Venus in Sole Visa
Tuesday night as Dan and I were driving home from buying our sweet new Keen sandals-which are totally awesome by the way- Dan was overcome by a sudden fit of anxiety. Okay, that’s somewhat over dramatic, but he did start looking around all of the sudden and slowing down the car. “We’re gonna miss the transit! We have to go find a spot to see it!” he said as he started driving in the opposite direction of our house.
For those of you who follow the news, you will probably recognize that Dan was talking about Tuesday’s transit of Venus in front of the sun. I am ashamed to say that I generally don’t pay any attention to the news so I had no idea what he was talking about, but of course he quickly explained and then I was just as excited to see it as he was. The transit of Venus is an extremely rare celestial event and won’t happen again until 2117, so it’s pretty much guaranteed that we won’t get the chance to see it again, though Carter might if he lives to be 107.
We quickly found a spot with an unobstructed view of the sun, which would have been difficult if we had waited any longer, but then realized that we didn’t have anything with us to be able to view the transit. You can’t look directly into the sun and see anything of course, and we had nothing (that we know of) to make a shadow viewing. We were somewhat dejected as we headed home to look at pictures of it on the internet, I know…super lame, right?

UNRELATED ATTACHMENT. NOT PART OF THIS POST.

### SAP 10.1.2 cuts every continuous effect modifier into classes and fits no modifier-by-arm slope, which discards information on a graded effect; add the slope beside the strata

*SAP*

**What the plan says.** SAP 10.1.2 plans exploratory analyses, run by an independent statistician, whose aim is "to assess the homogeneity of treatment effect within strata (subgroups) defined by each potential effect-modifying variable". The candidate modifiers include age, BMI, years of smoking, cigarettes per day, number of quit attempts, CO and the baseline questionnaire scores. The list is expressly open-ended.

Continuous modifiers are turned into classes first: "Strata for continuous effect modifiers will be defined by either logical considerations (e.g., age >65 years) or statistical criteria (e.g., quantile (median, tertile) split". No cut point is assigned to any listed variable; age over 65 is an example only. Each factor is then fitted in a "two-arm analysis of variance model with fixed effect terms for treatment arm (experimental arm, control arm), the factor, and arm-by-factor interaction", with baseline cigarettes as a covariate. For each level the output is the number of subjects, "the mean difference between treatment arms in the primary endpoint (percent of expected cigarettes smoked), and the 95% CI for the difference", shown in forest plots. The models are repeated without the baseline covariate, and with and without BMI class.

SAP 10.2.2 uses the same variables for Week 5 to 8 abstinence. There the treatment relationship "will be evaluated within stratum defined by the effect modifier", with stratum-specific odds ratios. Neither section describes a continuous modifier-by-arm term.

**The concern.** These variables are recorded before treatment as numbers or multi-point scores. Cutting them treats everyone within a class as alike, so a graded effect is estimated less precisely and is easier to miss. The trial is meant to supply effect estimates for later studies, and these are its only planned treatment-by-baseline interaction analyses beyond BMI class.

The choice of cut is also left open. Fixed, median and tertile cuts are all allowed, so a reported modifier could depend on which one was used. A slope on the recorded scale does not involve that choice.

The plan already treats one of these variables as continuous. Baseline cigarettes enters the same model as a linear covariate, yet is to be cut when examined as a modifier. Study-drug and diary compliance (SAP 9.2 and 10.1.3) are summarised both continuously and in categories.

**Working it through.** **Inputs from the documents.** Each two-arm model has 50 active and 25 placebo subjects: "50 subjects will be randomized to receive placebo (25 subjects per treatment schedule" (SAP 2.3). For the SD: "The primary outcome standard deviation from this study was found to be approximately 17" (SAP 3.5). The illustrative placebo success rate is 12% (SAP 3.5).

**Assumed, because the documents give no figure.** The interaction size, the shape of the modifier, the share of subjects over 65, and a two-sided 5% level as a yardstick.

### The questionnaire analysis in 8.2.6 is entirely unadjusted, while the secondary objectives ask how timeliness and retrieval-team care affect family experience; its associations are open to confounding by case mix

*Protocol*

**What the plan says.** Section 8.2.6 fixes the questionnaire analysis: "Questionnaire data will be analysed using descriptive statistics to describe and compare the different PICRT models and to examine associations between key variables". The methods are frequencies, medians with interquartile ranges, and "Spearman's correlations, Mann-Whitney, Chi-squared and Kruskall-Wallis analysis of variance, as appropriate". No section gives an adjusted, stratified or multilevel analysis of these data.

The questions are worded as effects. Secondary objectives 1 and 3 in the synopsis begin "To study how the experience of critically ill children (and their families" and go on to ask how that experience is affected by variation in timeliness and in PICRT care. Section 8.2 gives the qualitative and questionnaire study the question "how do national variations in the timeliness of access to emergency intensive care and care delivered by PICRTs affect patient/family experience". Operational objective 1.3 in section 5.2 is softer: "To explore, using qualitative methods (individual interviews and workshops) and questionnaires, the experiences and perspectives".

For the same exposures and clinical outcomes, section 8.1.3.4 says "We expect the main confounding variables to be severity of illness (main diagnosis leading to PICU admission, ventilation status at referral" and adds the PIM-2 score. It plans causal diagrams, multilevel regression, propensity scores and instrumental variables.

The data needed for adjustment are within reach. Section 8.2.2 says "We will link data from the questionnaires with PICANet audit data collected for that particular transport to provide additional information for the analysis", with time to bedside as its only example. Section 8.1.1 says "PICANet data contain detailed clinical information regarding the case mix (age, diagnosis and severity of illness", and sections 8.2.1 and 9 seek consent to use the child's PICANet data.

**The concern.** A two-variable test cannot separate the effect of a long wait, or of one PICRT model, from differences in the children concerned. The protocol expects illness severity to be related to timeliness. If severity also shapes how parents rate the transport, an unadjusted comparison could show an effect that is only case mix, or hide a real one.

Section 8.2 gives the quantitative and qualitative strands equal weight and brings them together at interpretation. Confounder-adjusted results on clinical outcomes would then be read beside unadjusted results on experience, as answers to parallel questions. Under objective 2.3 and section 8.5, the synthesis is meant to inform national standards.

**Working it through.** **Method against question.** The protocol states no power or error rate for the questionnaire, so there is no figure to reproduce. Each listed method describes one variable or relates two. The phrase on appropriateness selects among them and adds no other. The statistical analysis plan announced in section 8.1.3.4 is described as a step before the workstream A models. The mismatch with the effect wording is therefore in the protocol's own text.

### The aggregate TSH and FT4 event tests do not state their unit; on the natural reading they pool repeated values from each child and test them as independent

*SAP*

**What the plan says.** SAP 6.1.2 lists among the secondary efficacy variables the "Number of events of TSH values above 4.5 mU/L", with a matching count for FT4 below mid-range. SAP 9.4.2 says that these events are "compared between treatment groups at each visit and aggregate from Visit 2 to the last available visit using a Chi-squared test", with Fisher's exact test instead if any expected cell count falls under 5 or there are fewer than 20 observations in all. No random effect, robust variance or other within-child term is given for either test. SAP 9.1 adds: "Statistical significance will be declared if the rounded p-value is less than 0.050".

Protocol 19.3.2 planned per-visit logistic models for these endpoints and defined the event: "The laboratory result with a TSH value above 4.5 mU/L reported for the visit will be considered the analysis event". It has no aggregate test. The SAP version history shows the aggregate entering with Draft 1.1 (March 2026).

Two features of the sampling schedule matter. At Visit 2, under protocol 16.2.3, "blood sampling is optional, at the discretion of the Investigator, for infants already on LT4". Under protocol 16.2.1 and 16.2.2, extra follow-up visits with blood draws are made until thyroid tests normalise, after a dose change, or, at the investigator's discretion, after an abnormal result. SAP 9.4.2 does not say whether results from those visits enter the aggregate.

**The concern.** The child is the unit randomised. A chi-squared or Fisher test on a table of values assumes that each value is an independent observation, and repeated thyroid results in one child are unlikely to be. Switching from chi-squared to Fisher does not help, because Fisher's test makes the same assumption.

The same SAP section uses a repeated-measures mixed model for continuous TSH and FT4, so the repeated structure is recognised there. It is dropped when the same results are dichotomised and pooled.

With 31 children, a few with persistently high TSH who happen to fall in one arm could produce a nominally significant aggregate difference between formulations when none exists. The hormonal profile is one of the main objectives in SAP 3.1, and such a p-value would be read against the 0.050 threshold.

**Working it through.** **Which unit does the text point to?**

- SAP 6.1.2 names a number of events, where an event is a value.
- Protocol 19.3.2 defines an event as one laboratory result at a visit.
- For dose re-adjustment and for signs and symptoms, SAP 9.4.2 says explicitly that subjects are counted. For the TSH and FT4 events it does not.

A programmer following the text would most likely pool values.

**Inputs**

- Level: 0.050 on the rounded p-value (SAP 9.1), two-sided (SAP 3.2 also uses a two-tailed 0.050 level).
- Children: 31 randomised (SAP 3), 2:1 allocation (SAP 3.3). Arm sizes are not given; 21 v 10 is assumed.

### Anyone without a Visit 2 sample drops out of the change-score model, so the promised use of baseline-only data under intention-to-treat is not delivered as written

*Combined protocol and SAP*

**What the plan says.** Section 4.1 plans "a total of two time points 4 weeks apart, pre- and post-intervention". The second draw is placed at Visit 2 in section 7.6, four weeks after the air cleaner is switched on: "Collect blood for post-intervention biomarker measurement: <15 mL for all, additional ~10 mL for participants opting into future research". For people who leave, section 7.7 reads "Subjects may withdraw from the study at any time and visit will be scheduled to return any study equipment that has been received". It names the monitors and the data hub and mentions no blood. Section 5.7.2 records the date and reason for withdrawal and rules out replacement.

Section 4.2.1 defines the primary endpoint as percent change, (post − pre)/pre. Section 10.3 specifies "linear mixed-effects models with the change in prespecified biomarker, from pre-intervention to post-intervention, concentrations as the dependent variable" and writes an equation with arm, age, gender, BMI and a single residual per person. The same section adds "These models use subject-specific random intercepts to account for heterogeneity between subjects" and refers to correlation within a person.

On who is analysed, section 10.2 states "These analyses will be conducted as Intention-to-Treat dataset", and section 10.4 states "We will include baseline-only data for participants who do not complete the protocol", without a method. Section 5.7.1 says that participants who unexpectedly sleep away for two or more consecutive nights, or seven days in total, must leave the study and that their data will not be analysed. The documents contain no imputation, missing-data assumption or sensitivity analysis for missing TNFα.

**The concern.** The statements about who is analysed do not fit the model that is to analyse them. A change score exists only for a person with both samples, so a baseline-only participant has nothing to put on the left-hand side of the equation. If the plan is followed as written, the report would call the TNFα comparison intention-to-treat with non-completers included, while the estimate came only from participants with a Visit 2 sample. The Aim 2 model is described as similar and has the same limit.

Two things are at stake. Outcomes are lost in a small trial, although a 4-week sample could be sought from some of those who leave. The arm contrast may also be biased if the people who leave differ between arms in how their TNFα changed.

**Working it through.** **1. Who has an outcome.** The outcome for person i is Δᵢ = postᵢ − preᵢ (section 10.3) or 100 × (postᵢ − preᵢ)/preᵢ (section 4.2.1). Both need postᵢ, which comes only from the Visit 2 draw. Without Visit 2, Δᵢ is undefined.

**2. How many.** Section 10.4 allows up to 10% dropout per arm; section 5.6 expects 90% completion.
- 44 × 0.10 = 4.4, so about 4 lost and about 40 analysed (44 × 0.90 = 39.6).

Luckily, on the way home we spotted an older gentleman standing outside with a camera pointed directly at the sun. We were hesitant to stop, but figured there wasn’t any harm in asking if he was looking at the transit. I’m so glad we did! Apparently, this man had an intense camera with a lens that filters out everything but 1/10th of 1% of the sun’s light, specifically for viewing events like this and solar eclipses. We got an amazing first hand look at Venus crossing the sun, and it was definitely worth the trouble, much better than watching it on a screen, that’s for sure.
As we were looking through his camera, the gentleman told us all about his trips to Mexico and Switzerland and a bunch of other places he had been just to view celestial events. As we drove away, Dan and I started talking about how cool it is that this guy is willing to spend so much time and energy for just a few minutes of something that he loves. He isn’t content to sit on the sidelines and let someone else experience life for him. It’s always nice to find a kindred spirit.
Follow your Dreams. Follow the Horizon.